By Mary Elizabeth Wakefield, LAc, Dipl. Ac., MS, MM
In a recent interview for an article that appeared in the December 2007 "Style" section of the New York Times, the reporter repeatedly asked me when facial acupuncture had "come of age." When did I, one of the pioneers in this field, notice a change in the level of interest from the general public in this simultaneously new and yet venerable modality? Could I attribute the phenomenon to a marked proliferation in the availability and numbers of facial acupuncture practitioners? Could it be word-of-mouth, advertising, public relations, Web sites, the 21st-century business card, etc.? What was the mysterious X-factor that swayed the barometer of public opinion away from the monolithic business of cosmetic surgery toward this more holistic alternative?
In my opinion, it's never one thing, but a sequence of energetic events that precipitates a sinoidal wave of interest in change.
A number of people have offered explanations of the mechanics of such a process. Our awareness of the "100th monkey effect" originated with biologist Lyall Watson. In his 1979 book, Lifetide, he describes the proliferation of an adapted behavior among a tribe of monkeys on the Japanese island of Koshima. Certain members of this group had begun washing sweet potatoes given to them by researchers, prior to eating them. However, after reaching a certain critical mass (the 100th monkey) among this geographically isolated community, the entire group was seen to participate in this ritual. Even more remarkably, an identical pattern suddenly became apparent on a nearby island, and then on the mainland. These later manifestations occurred without direct contact between the simian collectives.1 This occurrence lends credence to the idea that innovative ideas possess an archetypal thrust that influences collective behavior on a subconscious level. More recently, biologist Rupert Sheldrake has offered his theory of morphic resonance, in which what he calls morphogenetic fields "work by imposing patterns on otherwise random or indeterminate patterns of activity."2
Baby Boomers Come of Age
A similar dynamic may be seen at work in the emergent fascination of the general public for facial acupuncture and related organic approaches to aging, driven by the "graying" of the predominant baby boomer demographic - more than 76 million in the U.S. alone. Within this group, the potential for such a 100th monkey effect is enormous! Baby boomers definitely are coming of age, with the first wave of them having arrived at the ripe old age of 61. These individuals are eagerly seeking increased longevity and healthy alternatives to invasive, toxic approaches. They form the largest collective of potential "elders" in the history of our culture and already have embraced many of the current trends in healthy living - organic food, sustainable living, recycling, etc. Many of them are well-heeled former hippies, who have extended their desire for spiritual transcendence to one of transformation of not only their physical bodies, but also their quality of life.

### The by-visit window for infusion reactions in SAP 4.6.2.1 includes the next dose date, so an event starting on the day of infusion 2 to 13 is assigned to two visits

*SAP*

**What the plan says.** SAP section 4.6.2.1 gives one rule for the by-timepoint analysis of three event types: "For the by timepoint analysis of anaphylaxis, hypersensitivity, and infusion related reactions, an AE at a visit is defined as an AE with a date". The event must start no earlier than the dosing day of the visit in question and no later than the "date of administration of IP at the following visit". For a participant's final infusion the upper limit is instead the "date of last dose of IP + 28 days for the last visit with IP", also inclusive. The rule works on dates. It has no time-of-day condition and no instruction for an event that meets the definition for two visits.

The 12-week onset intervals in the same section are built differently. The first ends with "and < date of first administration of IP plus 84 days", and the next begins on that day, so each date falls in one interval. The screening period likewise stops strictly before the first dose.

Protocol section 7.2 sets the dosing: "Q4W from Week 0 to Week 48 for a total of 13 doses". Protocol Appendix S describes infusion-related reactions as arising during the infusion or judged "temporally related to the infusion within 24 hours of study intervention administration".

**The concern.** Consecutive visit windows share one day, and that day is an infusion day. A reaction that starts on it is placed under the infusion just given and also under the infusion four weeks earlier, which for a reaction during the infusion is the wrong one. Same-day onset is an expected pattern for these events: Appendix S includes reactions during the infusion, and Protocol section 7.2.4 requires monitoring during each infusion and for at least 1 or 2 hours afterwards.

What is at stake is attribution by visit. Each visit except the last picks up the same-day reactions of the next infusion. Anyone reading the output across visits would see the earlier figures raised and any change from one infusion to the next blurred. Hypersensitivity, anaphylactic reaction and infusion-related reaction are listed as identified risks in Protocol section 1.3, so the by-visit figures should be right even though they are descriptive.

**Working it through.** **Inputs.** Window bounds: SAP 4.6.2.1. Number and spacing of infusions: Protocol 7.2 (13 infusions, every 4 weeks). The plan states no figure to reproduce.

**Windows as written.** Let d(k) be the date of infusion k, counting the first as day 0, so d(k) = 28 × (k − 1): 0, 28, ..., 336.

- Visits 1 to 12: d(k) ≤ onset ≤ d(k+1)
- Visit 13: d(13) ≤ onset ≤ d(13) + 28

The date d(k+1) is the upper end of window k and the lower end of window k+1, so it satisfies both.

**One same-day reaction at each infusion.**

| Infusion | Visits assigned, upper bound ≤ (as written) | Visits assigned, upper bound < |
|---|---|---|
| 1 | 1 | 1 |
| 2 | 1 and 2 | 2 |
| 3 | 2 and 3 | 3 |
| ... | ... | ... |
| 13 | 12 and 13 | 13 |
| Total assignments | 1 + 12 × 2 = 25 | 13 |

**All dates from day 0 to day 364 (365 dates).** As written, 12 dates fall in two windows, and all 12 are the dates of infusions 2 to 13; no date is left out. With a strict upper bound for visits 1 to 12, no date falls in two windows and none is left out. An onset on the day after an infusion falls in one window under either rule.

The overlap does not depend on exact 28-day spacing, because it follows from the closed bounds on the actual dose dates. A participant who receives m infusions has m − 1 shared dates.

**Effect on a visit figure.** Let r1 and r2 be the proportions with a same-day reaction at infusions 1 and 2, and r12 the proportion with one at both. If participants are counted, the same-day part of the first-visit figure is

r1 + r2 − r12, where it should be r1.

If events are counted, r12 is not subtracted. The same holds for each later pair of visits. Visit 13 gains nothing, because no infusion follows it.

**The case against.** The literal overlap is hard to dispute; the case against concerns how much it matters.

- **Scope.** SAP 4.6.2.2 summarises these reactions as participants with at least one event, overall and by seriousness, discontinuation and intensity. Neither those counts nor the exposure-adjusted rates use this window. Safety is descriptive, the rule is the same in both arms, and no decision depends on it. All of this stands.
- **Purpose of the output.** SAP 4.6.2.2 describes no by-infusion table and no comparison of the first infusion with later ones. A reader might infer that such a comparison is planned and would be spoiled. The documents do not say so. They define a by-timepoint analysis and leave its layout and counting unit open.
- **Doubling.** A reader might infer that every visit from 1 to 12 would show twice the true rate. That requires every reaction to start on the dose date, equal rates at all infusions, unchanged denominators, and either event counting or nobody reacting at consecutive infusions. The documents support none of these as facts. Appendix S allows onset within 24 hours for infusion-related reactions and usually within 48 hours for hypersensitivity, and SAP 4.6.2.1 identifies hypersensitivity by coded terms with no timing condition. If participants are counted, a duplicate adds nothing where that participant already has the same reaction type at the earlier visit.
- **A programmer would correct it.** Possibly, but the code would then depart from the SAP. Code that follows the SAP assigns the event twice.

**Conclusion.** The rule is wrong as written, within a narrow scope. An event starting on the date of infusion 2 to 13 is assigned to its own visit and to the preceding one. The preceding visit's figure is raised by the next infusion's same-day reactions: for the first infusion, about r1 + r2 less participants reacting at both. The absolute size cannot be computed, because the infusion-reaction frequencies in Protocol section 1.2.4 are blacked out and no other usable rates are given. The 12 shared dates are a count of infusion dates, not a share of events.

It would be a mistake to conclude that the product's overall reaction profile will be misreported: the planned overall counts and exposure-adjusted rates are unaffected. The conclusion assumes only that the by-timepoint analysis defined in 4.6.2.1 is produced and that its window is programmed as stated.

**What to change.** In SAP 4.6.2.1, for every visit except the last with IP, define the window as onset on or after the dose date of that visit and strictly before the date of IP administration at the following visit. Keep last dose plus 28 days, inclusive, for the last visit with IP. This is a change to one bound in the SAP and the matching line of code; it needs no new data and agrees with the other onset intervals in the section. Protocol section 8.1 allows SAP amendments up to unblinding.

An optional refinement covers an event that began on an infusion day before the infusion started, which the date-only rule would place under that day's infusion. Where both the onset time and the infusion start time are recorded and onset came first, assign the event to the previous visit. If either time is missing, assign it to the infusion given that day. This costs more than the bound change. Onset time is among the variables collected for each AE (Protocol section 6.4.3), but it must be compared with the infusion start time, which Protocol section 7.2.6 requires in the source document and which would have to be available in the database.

As this group is presented with the potential for enhanced longevity at a level of health not generally shared by previous generations, they are turning away, in increasing numbers, from the pre-existing paradigm of rest homes, assisted living, or government-sponsored programs like Medicare. Similarly, the safety net of health insurance seems ever more elusive. Consequently, this group is no longer willing to consign responsibility for their continuing health exclusively to Western allopathic medicine, unlike their parents. Many more are having acupuncture and complementary medicine treatments than at any other time in history, achieving a new harmony between body and spirit, rather than simply treating the former as a malfunctioning machine.
Facing the Change (and Challenge) of Aging
This column historically has focused on the impact of aging upon the individual, but as we have seen, the face of our society also is undergoing a profound metamorphosis. As the individual boomers choose to "change the face" of their aging, our civilization is "facing the change" of an entire corpus of beliefs about what it means to be "elderly." Sixty is now the new 40, the harbinger of middle age, or so they are saying. It's indisputable that the influence of the baby boomers has contributed to the 100th monkey effect and is permitting us to reconfigure our relationship with the aging process.
Yes, facial acupuncture has indeed begun to come of age and it's our fervent hope that this holistic, non-invasive, transformative approach to the challenge of aging will continue to make inroads into popular consciousness.
Watson L. Lifetide. New York: Bantam Books, 1980:147-8.